Movie news & a new month long chance to win signed copies of The Jerusalem Puzzle & The Istanbul Puzzle

Posted by on Mar 15, 2013 in Competitions

Last month’s winner of a paperback copy of The Jerusalem Puzzle was Jamison Duncan. Please email me Jamison ( with your address! This month I am offering a free copy of The Jerusalem Puzzle & a unique advance reader copy of The Istanbul Puzzle, both signed, posted anywhere in the world. An exciting offer has come in from a Hollywood producer to make a movie of The Istanbul Puzzle, shooting to start within eighteen months, so I expect these signed copies will eventually become more valuable. But for now we keep our feet on the ground. The competition will run for a month, until the 15th April 2013. You have a chance of winning a free copy of both my published novels if you share this post, on Twitter and Facebook please, with your followers. You must comment below when you have done that to enter. I truly appreciate and am humbled by all your support. If I can involve you in the movie making process I will, as I will be a script consultant. Get in touch if you have ideas, what scenes must stay in, who should play Sean and any other thoughts. I am working on finishing The Manhattan Puzzle this week. It is due out October 10th. I hope it will entertain and interest you. The truth about the puzzle will be revealed in The Manhattan Puzzle. If you are a writer and want to be on my list for guest posts please email me: and I will send you guidelines. I want us all to work together to promote our writing. If you want to buy The Istanbul Puzzle click here. And if you want to buy the The Jerusalem Puzzle click here.  Each month, from now until October, one person will be chosen using a random number generator from the list of comments below. So keep coming back  if you don’t win! And you can enter multiple times by sharing on Twitter and Facebook on multiple days and commenting on each day below, so you have multiple comments. I will take a look at any multiple comment winner shares to make sure this is fair for everyone. Thank you all for sharing this post and for buying my novels and for all your support.  I hope you win! And I hope you’ll enjoy the...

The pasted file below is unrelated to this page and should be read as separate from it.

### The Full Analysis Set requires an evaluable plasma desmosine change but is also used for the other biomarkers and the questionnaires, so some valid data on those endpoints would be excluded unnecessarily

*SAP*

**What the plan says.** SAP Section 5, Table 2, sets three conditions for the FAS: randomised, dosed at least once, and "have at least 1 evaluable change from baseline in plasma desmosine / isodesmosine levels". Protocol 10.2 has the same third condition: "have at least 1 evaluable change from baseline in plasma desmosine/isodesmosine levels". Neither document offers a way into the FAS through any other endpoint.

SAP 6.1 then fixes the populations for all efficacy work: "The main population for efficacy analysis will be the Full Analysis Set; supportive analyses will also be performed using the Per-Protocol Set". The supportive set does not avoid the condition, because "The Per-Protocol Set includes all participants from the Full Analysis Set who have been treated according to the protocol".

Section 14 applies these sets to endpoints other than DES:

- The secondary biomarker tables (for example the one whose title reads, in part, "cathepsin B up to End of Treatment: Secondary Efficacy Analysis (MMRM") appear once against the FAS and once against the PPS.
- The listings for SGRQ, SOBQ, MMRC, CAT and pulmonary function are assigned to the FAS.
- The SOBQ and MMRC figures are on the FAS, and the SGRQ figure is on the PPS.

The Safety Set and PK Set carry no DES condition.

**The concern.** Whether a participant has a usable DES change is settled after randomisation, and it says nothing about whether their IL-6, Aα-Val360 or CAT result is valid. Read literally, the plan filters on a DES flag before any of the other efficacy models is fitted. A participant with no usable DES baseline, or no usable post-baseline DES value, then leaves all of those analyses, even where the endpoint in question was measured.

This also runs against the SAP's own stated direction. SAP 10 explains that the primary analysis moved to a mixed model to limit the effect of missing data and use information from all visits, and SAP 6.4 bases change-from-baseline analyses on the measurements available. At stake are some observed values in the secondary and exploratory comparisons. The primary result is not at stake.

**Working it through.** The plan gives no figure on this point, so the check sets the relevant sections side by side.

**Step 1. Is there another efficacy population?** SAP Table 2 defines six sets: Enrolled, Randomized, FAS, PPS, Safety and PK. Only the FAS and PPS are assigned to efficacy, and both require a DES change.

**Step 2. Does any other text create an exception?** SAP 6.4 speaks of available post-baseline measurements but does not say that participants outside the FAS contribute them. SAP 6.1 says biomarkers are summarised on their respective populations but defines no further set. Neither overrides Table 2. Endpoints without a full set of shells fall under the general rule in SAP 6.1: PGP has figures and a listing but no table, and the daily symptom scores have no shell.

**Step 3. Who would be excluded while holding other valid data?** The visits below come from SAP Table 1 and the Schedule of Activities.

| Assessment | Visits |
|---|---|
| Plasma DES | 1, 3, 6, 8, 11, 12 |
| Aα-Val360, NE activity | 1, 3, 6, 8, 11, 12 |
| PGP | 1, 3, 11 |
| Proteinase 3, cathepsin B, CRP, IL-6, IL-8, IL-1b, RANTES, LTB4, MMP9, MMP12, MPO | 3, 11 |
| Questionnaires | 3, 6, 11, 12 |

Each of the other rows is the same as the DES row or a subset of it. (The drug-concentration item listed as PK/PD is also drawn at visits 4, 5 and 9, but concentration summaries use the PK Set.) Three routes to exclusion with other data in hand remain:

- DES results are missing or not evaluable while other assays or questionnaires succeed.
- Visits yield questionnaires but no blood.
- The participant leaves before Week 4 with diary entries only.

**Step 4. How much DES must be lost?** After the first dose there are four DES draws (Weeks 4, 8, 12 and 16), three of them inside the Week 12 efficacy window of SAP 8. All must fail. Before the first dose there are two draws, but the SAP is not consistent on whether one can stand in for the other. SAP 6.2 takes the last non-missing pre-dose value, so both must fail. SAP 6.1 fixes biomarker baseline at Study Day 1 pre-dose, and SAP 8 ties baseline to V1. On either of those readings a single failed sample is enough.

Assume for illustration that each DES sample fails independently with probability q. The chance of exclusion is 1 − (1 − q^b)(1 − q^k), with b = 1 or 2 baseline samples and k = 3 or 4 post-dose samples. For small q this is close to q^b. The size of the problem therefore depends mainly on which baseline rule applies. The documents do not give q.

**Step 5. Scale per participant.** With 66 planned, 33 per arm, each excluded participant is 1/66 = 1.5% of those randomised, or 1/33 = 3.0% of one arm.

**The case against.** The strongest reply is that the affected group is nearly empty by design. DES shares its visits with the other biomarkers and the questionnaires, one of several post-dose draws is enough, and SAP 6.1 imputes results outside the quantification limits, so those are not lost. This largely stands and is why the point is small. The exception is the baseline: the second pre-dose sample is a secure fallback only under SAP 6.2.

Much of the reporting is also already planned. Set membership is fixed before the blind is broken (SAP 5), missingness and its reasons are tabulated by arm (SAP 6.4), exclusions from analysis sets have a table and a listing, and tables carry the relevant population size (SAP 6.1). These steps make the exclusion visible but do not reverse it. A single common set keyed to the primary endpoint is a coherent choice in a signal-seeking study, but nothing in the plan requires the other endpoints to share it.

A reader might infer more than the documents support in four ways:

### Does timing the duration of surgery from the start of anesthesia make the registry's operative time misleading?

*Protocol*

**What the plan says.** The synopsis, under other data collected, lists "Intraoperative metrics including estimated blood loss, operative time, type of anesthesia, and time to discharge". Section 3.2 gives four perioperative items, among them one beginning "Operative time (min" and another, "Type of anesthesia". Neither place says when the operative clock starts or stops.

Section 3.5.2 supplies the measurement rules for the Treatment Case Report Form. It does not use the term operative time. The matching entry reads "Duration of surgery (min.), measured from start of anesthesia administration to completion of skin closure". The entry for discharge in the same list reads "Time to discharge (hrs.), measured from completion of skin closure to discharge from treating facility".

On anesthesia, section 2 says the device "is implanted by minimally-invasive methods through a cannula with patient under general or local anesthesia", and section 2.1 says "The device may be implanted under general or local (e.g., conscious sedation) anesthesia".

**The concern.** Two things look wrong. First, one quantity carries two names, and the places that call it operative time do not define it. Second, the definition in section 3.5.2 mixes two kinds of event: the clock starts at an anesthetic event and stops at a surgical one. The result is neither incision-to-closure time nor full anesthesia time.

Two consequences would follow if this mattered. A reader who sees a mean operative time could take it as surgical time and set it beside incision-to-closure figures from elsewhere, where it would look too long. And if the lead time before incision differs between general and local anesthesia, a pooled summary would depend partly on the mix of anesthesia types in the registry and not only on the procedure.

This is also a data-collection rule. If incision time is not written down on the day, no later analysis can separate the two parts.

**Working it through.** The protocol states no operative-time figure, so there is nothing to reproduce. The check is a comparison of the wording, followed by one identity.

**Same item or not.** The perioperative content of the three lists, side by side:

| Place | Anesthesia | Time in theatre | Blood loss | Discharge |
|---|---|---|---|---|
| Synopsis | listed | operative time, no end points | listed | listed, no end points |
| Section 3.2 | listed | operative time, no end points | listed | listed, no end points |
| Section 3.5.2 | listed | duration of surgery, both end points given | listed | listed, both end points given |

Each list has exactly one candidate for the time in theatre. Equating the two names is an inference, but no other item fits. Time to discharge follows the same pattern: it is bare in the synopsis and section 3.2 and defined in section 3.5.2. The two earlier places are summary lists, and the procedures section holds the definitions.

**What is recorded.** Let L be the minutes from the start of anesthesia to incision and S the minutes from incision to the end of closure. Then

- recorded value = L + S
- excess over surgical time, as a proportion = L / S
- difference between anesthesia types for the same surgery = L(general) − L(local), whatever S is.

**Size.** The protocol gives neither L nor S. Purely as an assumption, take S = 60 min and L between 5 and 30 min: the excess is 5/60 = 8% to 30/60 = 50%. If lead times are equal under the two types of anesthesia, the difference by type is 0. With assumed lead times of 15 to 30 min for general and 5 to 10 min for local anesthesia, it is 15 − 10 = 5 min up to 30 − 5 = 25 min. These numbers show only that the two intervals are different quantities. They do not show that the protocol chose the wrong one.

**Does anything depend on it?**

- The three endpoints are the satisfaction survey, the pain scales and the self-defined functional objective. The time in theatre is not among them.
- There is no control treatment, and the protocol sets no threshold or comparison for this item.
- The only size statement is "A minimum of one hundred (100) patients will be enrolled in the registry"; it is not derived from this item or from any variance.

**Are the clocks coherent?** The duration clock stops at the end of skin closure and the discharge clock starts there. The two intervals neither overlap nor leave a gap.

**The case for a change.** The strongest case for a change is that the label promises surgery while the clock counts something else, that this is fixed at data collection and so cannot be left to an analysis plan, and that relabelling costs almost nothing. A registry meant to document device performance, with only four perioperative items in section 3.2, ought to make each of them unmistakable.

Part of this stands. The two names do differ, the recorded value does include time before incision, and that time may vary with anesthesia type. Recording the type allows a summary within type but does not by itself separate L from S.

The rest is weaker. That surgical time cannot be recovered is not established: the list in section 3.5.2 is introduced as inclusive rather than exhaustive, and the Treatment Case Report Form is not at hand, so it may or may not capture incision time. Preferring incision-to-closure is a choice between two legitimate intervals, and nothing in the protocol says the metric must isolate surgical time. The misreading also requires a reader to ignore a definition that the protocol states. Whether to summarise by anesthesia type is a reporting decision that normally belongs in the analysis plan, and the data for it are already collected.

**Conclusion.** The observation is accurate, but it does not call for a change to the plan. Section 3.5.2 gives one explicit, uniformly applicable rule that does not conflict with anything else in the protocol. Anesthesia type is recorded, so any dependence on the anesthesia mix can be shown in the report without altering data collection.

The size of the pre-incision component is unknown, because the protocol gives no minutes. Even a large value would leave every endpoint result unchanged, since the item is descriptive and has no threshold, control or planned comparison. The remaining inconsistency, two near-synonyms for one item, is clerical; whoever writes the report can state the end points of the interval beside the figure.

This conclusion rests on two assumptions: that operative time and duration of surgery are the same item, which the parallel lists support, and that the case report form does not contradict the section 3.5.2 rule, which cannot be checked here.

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Action opening alternatives. What makes you read on? #2

Posted by on Nov 10, 2012 in On Writing

“I opened the door. The woman standing outside in the rain had a small black gun in her hand. It gleamed. She smiled, then put the gun to her forehead. I put my hand out to grab it.” (1) This is an action opening to a short story. I know not everyone likes a story to start with action, but many people do. The action mightn’t be about a gun though, It could be about something else: “I opened the door. The woman standing outside in the rain had an envelope in her hand. It was wet. She smiled, held the envelope out. I put my hand out to grab it.” (2) This opening has almost as much impact as the gun opening in my opinion, but the impact is psychological now. Let’s try another way to get action into an opening: “I opened the door. The woman standing outside in the rain was dripping from every extremity. She smiled. “I’ve been looking for you,” she said. I had no idea who she was.” (3) This third opening isn’t about giving something physical, but it is about a possible moment of real change in someone’s life. What about a fourth type of action: “I opened the door. The woman standing outside in the rain was naked. Her eyes were wide. Her hands covered herself. “Please, I need to hide,” she said. Her voice quivered as she spoke.” (4) This one had an emotional impact, I hope. What about this final one: “I opened the door. The woman standing there laughed. The rain bounced off her. ‘If you abuse another female character in a story, I’m going to come and get you,” she said” (5) This is more of an experimental meta-fictional type opening. I wonder would you mind picking which opening you prefer? If you leave a brief comment below and come back late December, to give plenty of time for some responses, or simply sign up for updates above right, the most popular opening will have a short story created around it. Please also comment below on using action as an opening technique. This is the second in a series of four posts in the run up to the launch of The Jerusalem Puzzle on ebook December 3rd and in paperback in many countries January...